Examples of medical devices with testing or interference challenges include devices that are coated with anticoagulant, contain heavy metals, or that have particulates. In these situations, treatments for interferences can include digestion, dilution, and addition of buffers, centrifugation, or filtration.
 
During the same surgical procedure or placement in the same surgical site, multiple units of the same device from one manufacturer should generally meet the same endotoxins limit as a single device administered during the procedure.  In instances where multiple units of the same device are known or intended for use in a single procedure, manufacturers should justify any deviation from the overall endotoxins limit identified in this guidance.
 
When a manufacturer of medical devices plans to use LAL testing that deviates significantly from this guidance or recognized standard, a premarket notification (510(k)) under section 510(k) of the Federal Food, Drug, and Cosmetic Act (the Act) or a premarket approval application (PMA) supplement under section 515 of the Act should be submitted.  Significant deviations include, but are not necessarily limited to: higher endotoxin concentration release criteria, sampling from fewer than three (3) lots for inhibition/enhancement testing, lesser sensitivity to endotoxins, and a device rinsing protocol resulting in greater dilution of endotoxins than that recommended in this guidance.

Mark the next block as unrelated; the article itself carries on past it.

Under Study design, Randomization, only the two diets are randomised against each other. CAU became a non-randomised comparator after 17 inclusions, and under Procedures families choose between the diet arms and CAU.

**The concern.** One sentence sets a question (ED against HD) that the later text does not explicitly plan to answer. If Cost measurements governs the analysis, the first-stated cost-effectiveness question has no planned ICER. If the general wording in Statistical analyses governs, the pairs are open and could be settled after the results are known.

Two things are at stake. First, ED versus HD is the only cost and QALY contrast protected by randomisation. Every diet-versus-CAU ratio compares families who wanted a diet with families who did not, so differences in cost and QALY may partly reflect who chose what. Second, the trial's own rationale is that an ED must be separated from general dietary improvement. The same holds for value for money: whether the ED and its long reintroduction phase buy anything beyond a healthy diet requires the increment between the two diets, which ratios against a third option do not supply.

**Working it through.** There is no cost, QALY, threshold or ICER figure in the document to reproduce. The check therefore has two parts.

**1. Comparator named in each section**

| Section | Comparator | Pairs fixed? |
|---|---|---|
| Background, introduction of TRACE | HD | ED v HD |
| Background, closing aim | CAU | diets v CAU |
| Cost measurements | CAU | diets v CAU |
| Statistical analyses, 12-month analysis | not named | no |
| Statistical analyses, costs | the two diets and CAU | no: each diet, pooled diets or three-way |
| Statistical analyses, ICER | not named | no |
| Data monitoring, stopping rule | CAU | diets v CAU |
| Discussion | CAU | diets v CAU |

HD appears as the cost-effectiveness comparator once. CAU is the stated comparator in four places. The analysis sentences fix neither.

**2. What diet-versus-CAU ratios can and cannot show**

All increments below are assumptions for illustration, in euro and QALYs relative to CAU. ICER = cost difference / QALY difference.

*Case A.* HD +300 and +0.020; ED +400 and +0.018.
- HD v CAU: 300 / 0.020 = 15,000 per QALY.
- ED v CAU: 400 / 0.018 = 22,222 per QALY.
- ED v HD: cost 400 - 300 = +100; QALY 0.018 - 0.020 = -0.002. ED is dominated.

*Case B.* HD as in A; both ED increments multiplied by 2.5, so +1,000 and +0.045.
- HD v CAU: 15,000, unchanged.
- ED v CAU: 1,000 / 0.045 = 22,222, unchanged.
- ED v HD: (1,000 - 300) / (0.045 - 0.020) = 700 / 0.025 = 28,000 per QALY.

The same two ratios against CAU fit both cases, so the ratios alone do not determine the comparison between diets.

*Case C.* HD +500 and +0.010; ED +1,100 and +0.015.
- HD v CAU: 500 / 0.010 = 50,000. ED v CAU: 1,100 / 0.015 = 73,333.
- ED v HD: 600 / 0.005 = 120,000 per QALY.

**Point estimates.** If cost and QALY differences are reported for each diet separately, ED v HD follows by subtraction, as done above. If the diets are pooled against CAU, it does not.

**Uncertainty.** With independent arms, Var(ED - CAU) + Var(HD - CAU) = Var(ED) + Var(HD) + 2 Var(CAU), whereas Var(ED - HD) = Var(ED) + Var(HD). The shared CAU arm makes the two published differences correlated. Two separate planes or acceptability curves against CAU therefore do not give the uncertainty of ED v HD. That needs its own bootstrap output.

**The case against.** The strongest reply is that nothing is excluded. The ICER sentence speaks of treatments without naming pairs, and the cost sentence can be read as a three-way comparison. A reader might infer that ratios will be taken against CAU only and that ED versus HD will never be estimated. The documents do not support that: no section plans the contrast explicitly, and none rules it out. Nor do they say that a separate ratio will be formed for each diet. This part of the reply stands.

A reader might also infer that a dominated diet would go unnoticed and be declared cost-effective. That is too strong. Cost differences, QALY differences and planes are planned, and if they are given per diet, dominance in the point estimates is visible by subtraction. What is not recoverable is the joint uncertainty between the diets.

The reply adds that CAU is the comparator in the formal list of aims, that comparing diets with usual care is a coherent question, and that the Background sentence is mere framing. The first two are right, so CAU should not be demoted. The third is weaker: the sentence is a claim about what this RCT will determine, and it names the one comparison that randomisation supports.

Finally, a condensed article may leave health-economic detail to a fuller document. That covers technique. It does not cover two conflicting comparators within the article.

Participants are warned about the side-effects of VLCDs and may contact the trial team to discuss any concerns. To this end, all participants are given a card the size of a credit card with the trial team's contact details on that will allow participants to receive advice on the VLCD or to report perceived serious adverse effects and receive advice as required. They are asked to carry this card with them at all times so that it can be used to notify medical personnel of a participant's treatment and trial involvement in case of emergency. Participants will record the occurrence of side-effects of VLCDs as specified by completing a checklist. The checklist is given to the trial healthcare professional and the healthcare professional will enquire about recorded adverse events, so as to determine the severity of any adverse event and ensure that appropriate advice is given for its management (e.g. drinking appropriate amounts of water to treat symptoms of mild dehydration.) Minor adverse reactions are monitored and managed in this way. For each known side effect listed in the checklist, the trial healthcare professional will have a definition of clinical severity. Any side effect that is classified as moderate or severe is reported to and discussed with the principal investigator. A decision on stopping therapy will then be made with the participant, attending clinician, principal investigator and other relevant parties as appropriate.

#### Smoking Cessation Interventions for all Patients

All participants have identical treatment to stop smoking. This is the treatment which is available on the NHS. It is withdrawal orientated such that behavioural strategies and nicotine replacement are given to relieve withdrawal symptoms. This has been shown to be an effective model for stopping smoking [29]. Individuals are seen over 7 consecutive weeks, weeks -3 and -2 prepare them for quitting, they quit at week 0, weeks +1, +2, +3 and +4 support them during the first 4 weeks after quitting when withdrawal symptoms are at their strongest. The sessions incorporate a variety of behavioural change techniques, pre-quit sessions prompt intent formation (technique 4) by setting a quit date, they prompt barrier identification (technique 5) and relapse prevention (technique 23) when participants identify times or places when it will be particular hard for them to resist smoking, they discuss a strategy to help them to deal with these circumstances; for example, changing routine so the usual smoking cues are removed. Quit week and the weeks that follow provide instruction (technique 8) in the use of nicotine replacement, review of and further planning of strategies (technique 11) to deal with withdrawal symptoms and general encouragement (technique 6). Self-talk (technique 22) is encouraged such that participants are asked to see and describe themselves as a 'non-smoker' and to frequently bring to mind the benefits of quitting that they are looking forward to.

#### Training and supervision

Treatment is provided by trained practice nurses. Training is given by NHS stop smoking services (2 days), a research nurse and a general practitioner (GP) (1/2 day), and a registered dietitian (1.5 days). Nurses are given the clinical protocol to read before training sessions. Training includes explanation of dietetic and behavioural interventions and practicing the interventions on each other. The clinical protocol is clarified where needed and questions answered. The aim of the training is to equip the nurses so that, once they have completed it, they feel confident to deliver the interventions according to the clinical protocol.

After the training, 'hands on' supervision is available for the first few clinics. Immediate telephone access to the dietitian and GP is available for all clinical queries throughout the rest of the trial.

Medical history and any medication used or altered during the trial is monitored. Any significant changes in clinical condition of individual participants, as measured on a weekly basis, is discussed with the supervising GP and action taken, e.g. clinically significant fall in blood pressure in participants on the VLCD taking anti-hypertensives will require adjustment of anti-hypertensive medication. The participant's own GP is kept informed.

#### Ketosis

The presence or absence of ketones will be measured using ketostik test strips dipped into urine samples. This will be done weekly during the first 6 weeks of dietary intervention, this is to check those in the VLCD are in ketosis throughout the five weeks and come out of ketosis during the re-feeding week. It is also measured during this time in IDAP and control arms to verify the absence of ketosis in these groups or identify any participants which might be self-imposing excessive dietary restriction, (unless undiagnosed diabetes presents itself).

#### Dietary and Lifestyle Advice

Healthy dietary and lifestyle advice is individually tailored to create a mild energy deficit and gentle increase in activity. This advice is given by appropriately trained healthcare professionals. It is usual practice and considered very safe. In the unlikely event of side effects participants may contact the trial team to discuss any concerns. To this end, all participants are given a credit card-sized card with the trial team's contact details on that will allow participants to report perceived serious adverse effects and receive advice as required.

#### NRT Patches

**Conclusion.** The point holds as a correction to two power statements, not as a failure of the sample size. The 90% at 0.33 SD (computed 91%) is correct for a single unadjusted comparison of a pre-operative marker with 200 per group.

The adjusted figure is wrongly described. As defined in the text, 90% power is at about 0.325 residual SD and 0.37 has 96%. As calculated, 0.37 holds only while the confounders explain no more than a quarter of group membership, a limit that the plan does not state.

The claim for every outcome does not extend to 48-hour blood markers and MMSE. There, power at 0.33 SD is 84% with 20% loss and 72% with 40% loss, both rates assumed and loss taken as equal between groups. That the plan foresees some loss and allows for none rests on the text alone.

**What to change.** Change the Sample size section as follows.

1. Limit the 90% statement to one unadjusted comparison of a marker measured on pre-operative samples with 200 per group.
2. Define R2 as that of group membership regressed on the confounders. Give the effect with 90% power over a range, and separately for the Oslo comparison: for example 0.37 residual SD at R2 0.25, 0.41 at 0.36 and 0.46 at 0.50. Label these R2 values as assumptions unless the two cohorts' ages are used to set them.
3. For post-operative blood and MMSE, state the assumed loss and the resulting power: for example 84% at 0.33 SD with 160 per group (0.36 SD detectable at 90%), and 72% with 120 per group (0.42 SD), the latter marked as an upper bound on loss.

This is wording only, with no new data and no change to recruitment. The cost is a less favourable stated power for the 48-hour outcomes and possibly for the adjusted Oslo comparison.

Ideally, the undiluted product should be screened as long as there is no interfering/enhancing property within the LAL test. However, in some product formulations, the ingredients interfere with the LAL test. For such formulations, the USP recommends that the product be diluted to overcome interference or enhancement properties. The calculated MVD is the dilution of a sample at which the endotoxins limit would be detected, but it should not be the regular testing dilution. When product interference is encountered during development, FDA recommends that the firm determine the lowest product dilution that would neutralize the interfering condition.
 
FDA recommends that firms begin subsequent product screening at a product dilution just above the level that neutralized the interference. For example, if the product has an MVD of 1:100, and the product displays inhibition at the 1:10, but not at the 1:20, it may be best to screen product at 1:30. If bacterial endotoxins are detected at this level, then the firm should conduct full enumeration with the product to titrate the true amount of endotoxins.  
 
 
Control standard endotoxins (CSEs) are endotoxin preparations other than the international or national reference standards that are traceable in their calibration to the international reference endotoxins standard.  CSEs may be secondary or tertiary standards and are usually manufactured and certified by an LAL reagent manufacturer for use with a specific lot of reagent under defined assay conditions. CSEs have become an accepted source for preparation of standard curve calibrators and as assay controls, and have provided a cost saving to LAL users and helped to preserve the inventory of primary standards.  FDA encourages the continued use of CSEs that are suitably calibrated to the international reference endotoxins standard. 


[1] This guidance has been prepared by the Division of Manufacturing and Product Quality, Office of Compliance, in the Center for Drug Evaluation and Research (CDER) in cooperation with the Center for Biologics Evaluation and Research (CBER), the Center for Veterinary Medicine (CVM), the Center for Devices and Radiological Health (CDRH), and the Office of Regulatory Affairs (ORA) at the Food and Drug Administration.